Jeremy Corbyn dug himself into such a deep hole that by the end of his speech only his head was visible. These ought to be great days for the Leader of the Opposition as he faces a Prime Minister whose party is deeply split on Brexit.
But by taking almost no interventions, and in particular by refusing to allow Angela Smith (Lab, Penistone and Stockbridge) to intervene, he instead managed to advertise the divisions within the Labour Party, and his own unfitness to take over as Prime Minister.
Can it be that Corbyn is a Tory agent? No. He is a man too weak, too full of a petulant and immature vanity, to brook contradiction from his own side, or indeed from any side.
Smith wants a second referendum. Corbyn ought to be able to cope with her. He instead reduced the House to pandemonium by insisting on holding the floor against just about everyone, though Michael Gove did manage to ask: “Why is he scared to take an intervention from the Member for Penistone and Stockbridge, a member of the Labour Party for 37 years?”
Corbyn just said that was a leadership bid by Gove. It was actually an expression of anger that Corbyn, of all people, whose career until he became leader consisted of saying whatever he wanted from the back benches, was now trying to crush debate.
And Theresa May did manage to ask whether Corbyn’s call for a Customs Union meant accepting the Common External Tariff, and various other aspects of the present Customs Union.
“Obviously, Mr Speaker, a Customs Union would be negotiated,” Corbyn said.
May, who spoke before him, was no more revealing on some aspects of her policy, and was indeed accused by Lady Hermon (Independent Unionist, North Down) of being “nebulous”.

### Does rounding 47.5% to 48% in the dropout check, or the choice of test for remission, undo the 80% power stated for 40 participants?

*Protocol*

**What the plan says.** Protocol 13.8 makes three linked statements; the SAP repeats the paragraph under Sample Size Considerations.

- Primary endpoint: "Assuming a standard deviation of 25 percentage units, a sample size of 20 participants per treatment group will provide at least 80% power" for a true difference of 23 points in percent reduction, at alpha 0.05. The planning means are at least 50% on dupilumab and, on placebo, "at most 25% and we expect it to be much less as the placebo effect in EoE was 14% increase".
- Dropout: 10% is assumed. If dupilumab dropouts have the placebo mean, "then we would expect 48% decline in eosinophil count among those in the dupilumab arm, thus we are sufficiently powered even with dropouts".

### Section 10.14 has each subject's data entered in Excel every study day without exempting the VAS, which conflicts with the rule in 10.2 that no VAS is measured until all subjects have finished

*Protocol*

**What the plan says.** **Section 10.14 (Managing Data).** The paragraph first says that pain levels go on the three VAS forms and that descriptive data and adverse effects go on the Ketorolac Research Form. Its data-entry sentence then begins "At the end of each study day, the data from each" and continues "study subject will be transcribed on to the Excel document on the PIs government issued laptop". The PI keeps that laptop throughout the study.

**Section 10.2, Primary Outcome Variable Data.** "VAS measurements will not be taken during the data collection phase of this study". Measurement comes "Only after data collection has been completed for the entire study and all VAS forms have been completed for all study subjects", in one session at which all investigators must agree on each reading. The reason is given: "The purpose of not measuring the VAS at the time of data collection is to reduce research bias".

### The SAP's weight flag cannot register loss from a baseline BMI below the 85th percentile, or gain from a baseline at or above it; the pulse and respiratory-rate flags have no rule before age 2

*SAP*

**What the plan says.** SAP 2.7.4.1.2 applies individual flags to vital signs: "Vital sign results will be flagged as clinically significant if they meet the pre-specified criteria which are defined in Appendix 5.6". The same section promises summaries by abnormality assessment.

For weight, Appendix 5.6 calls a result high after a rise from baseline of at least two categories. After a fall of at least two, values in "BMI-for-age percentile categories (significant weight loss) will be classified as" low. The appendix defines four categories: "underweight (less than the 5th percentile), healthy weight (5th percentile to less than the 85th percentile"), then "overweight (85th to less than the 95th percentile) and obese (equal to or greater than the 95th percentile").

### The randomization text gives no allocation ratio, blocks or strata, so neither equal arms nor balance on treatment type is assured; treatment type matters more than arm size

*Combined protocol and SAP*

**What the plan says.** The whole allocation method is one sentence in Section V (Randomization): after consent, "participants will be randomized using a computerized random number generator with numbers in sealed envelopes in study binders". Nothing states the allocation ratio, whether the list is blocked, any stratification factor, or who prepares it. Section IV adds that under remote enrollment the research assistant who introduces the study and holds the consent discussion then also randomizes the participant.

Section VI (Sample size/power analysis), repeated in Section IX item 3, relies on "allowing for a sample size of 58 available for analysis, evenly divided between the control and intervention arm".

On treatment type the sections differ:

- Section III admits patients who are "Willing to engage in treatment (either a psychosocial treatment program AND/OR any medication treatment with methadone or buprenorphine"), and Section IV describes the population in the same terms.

But the Prime Minister was more animated than usual, as if she finds adversity stimulating and still thinks she sees a way through. She took plenty of interventions without losing her thread, and said she was listening to the House, and wanted to take to Brussels “the clearest possible message” about what it wants.
The Tory tribe gave signs of coming together. She said that getting legally binding changes to the Withdrawal Agreement will involve reopening it, “for which I know there is a limited appetite among our partners”.
Nigel Dodds, Commons leader of the DUP, rose at this point and assured her of his support. Nicky Morgan and Jacob Rees-Mogg made encouraging interventions.
Yet David Lidington, sitting beside her on the front bench, who in the past has managed to look perky even on the toughest days, today seemed despondent, as if he now sees no way through.
The Speaker had great difficulty maintaining order, and was gratuitously rude to a number of Conservatives. But the main fault for the bad behaviour lay with Corbyn, who was so determined to shut down debate while he spoke. His deficiencies remain one of the most cogent arguments for sticking with May.